Cisco Company Partner in Tempe Giving $527,000 "Donation" to County; Sheriff's Office Questions Deal

A planned $527,000 "donation" to Maricopa County's IT department by Tempe-based Insight Networking (a.k.a. Calence) looks suspicious to the sheriff's office.

After a hearing last week over the sheriff's takeover of the ICJIS system, Chief Deputy Dave Hendershott told New Times and other news media he questioned the "gift."

"Why would anybody give that out of the goodness of their heart?" Hendershott wondered.

Frankly, that's a good question.

And today, we received an anonymous letter postmarked August 9 (was it from Hendershott? We don't know...) that mentions the donation and essentially accuses the county's chief information officer, Steve Wetzl, of being a tool for computing giant Cisco Systems.

The county Board of Supervisors was approved the donation at its August 5 meeting.

Click here for the complete agenda. The text relevant to the donation follows:

Office of Enterprise Technology


Approve a donation from Calence/Insight Network Solutions for consulting, engineering services, hardware and software to Maricopa County via the Office of Enterprise Technology (OET) in support of evaluating and upgrading the Network Operations Center(s) with a value not-to-exceed $527,000. Services consist of one level 1 engineer for a period of 12 months, one level 2 engineer for a period of 12 months, one NOC manager for a period of 12 months.

In addition, Calence will evaluate and assist Maricopa County OET with upgrading existing hardware/ software network management tools as needed (up to $80,000 of the estimated total value of $527,000).

OET will provide indirect support via project management to provide technical direction and necessary accessibility and require no additional resources for this project.

This donation does not commit Maricopa County for any future encumbrances for business with Calence.

On April 18, 2007, the Board of Supervisors approved agenda C-41-07-012-1-00 for the purchase of equipment, Project Management, Business Analysts and Engineering staff, Professional Installation Services, Training, Disaster Recovery Location, and Cabling and Accessories for the upgrade to the network infrastructure in the Downtown Campus and Clustered Data Centers. This donation is in alignment with the direction of this project plan.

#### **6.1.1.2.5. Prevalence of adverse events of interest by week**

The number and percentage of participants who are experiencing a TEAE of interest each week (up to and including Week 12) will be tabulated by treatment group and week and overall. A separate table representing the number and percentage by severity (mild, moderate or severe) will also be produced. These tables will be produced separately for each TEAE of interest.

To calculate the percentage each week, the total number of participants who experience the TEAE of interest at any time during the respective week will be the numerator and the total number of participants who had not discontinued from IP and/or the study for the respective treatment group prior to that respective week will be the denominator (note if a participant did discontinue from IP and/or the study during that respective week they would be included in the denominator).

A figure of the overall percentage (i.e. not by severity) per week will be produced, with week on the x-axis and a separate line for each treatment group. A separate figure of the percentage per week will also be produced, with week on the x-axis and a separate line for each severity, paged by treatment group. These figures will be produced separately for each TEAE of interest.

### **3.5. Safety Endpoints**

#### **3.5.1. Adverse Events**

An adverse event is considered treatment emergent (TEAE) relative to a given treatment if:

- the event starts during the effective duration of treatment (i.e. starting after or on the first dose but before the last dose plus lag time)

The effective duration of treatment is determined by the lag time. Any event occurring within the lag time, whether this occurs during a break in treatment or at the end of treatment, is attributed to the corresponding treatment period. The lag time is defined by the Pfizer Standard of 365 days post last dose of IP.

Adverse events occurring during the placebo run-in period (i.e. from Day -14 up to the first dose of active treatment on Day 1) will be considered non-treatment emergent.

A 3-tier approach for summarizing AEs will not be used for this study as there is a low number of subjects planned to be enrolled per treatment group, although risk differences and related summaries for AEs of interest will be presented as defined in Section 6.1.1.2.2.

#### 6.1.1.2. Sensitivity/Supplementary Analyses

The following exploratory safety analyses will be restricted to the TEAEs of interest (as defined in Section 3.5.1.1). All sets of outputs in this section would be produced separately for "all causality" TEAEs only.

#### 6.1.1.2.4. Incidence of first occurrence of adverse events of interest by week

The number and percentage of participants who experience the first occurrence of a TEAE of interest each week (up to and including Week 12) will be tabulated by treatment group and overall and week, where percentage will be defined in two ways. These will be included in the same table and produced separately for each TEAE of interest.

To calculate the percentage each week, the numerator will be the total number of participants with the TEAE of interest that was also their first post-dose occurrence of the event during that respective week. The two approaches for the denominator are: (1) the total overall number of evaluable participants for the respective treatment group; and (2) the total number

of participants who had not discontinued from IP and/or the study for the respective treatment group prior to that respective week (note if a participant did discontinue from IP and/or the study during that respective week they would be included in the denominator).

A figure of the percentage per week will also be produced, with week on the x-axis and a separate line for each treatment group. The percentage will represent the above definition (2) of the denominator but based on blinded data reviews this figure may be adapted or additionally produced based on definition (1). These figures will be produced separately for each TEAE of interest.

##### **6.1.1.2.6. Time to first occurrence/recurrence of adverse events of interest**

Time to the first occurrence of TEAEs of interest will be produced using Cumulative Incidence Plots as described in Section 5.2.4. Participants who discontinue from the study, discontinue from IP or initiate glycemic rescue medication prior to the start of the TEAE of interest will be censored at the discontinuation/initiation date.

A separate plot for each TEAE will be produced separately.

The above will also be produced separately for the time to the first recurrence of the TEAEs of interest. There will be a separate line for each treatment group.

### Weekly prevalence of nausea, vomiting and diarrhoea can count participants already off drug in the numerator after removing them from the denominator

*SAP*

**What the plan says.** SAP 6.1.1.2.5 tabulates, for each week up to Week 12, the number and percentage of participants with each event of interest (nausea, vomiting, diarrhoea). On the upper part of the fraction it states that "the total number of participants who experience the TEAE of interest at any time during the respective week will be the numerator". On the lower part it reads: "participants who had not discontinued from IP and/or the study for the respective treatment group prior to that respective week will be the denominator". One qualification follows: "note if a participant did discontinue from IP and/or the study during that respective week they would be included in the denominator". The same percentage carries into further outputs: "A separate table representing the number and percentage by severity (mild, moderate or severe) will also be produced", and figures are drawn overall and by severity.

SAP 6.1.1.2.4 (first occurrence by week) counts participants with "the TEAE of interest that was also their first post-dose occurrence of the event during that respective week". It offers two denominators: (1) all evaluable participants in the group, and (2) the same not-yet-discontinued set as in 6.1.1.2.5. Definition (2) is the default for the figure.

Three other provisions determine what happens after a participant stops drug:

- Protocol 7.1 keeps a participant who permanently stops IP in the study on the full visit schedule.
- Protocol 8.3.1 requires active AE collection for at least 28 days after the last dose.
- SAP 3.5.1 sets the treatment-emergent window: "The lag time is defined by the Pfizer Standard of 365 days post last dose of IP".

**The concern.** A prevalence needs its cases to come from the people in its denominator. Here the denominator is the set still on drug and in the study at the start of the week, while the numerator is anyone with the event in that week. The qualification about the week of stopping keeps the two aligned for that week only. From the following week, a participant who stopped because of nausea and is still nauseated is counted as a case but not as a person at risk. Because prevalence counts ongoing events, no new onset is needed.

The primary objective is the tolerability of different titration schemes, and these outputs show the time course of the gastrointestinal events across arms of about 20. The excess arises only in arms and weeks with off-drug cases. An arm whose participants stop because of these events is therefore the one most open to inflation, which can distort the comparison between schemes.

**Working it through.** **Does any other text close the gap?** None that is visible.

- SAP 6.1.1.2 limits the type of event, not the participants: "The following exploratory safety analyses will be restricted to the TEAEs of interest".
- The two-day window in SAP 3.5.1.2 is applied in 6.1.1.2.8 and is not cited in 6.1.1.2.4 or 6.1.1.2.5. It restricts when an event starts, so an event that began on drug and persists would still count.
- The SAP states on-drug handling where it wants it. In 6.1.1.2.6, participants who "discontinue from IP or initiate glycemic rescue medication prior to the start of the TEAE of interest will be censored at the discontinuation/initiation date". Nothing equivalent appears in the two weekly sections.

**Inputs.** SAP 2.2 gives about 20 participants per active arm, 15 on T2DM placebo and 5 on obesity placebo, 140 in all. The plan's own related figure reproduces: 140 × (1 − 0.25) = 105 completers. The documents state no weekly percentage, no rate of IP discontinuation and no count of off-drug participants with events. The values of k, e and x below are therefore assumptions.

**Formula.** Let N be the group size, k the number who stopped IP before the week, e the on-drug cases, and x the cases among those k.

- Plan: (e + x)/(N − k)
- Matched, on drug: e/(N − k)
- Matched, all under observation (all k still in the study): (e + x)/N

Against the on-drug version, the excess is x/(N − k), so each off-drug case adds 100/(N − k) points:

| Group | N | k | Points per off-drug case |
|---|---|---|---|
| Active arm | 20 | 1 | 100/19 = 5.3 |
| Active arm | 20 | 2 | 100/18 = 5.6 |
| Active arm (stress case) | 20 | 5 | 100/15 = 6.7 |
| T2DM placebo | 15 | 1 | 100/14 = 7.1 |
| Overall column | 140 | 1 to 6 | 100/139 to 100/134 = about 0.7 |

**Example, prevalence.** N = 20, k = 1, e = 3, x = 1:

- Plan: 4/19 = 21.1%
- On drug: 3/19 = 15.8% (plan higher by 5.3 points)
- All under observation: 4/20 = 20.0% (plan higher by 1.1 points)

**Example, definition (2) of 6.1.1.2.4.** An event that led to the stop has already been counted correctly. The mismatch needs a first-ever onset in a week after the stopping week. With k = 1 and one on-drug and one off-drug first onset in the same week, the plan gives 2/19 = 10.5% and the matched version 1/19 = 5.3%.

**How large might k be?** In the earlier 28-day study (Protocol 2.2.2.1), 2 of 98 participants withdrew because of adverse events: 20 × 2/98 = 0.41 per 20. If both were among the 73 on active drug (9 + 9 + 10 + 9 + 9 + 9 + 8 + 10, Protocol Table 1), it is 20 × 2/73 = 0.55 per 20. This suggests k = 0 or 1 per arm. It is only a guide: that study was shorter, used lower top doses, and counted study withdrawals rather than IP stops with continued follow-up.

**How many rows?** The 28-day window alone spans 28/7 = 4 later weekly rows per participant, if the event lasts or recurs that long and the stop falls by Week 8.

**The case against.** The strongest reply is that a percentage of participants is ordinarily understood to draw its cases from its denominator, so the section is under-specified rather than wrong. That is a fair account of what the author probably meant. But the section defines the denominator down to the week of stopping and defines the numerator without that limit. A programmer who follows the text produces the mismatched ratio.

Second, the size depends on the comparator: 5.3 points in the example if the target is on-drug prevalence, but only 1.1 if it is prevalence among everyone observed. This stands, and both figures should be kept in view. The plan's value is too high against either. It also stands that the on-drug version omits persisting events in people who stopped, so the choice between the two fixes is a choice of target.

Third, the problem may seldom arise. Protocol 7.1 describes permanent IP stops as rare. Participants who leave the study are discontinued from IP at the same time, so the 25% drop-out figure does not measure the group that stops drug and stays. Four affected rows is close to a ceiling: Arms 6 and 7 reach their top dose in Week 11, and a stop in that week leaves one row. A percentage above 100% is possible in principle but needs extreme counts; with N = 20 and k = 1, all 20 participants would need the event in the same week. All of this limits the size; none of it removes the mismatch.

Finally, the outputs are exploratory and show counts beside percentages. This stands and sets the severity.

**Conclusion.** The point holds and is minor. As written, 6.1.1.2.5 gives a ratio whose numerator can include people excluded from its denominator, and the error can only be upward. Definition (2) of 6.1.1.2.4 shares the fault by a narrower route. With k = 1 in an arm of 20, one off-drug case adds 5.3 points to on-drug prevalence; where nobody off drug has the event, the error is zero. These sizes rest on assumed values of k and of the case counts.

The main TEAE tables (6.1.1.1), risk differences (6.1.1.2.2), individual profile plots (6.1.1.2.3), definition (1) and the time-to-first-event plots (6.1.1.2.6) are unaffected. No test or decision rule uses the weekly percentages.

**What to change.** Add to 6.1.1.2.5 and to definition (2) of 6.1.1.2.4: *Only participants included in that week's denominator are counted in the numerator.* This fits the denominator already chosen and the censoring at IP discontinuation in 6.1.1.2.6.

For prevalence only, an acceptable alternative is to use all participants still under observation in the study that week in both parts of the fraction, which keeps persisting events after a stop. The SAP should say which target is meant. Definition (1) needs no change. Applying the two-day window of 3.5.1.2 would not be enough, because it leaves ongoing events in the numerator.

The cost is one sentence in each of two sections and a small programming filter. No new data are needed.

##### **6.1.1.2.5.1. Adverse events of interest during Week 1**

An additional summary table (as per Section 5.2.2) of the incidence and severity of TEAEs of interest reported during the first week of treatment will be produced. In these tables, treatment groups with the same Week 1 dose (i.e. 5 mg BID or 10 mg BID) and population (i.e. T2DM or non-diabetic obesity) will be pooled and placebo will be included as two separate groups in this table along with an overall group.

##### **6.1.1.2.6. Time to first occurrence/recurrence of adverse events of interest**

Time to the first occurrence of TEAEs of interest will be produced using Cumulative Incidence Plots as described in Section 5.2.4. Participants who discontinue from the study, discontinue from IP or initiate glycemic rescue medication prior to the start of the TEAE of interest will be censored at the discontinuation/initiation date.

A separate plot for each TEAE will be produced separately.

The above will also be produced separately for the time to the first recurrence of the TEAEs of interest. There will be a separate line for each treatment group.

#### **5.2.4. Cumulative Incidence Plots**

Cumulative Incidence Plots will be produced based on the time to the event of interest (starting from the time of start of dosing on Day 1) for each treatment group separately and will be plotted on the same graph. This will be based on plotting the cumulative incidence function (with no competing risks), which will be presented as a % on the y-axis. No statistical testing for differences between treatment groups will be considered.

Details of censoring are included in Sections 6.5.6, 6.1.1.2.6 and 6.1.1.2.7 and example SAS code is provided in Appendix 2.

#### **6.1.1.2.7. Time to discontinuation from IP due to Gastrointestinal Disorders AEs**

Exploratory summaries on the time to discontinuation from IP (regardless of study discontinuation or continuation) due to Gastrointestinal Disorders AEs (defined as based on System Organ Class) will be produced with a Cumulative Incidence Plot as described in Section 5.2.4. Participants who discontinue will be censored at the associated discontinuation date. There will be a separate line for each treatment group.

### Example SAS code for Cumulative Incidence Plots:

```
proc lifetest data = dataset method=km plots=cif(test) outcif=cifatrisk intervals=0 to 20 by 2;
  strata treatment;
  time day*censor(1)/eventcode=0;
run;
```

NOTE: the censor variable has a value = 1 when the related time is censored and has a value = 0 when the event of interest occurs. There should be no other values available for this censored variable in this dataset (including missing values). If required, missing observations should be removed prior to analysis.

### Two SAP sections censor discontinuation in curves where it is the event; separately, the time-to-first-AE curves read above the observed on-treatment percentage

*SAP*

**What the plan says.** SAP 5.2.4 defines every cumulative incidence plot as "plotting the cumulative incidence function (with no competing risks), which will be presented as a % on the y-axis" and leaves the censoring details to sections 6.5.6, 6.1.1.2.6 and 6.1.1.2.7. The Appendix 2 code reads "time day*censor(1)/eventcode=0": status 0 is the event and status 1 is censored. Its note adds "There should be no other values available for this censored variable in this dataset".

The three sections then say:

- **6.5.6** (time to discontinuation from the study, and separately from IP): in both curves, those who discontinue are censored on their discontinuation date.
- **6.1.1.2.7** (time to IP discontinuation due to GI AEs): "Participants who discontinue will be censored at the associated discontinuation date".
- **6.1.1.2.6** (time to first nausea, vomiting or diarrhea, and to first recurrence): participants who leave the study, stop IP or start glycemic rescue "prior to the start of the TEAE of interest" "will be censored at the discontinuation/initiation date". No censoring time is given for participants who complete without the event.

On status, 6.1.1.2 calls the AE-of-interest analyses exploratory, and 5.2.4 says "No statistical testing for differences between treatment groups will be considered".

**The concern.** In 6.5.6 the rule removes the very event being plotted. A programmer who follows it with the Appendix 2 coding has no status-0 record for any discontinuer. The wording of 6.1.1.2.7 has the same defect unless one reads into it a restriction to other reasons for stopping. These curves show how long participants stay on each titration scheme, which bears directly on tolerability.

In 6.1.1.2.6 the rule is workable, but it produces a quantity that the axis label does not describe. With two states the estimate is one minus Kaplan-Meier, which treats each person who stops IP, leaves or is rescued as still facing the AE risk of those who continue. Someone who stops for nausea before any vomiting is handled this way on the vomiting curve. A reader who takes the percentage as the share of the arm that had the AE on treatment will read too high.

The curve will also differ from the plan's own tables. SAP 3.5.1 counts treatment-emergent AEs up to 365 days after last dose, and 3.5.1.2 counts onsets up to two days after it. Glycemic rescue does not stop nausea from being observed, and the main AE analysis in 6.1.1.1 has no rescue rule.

Through this donation, any hardware and software purchased by Calence and provided to Maricopa County as part of this donation will include four years of pre-paid support and maintenance. OET believes that this donation by Calence will be of significant help in positioning OET employees to gain the knowledge and tools needed to manage our Network Operations Center. After such time and upon completion of all upgrades, changes and recommendations, OET will have the necessary skills to operate the new NOC. (C-41-10-001-D-00)

Needless to say, the part about the donation not committing the county to anything does not pass the smell test.

The letter, (imaged below), accuses Wetzl of "excessive spending" at the county's Office of Enterprise Technology. Wetzel is the former program director for the Cisco Networking Technology Program at GateWay Community College.

According to the letter (grammatical errors and crappy writing unchanged):

No where is Mr. Wetzel's unsupervised and unchecked spending more evident than at the County Attorney or the County Record offices. Both local IT Directors were caught off guard when Calence work men waltzed into these offices and proceed to wire them with Cisco wireless access points. Hundred's of thousands of dollars were spent wiring these offices and more for Cisco WiFi, only to find out that security rules governing wireless transmission of the sensitive data these offices handle, ever prohibit them from turning them on!

Additionally, Mr. Wetzel has spent millions on Cisco racks, routers and installation labor in order to build his "Gigabit to the desktop" across the County. Much of the equipment is still not turned on, yet the County is already on year two of a three year Cisco warranty!

A trip to the basement of the County's 301 building will show stacks of expensive Cisco equipment still sitting in their original boxes, uninstalled.

Hopefully, you can make out the rest of the letter from the images below -- if you have any IT experience and care to comment on these allegations, please do. All that talk about "Cisco 6509s" and "gigabit infrastructure" makes our head spin.

The letter also states that a member of the Board of Supervisors, (whom the letter, suspiciously, does not name), traveled to Sweden on Cisco's dime to attend Al Gore's Nobel Prize ceremony.

We left messages for Wetzel and his boss, deputy county manager Sandi Wilson, who may be able to explain some of this stuff. We'll let you know what they say when they call back.

Images of letter below:

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Ray Stern has worked as a newspaper reporter in Arizona for more than two decades. He's won numerous awards for his reporting, including the Arizona Press Club's Don Bolles Award for Investigative Journalism.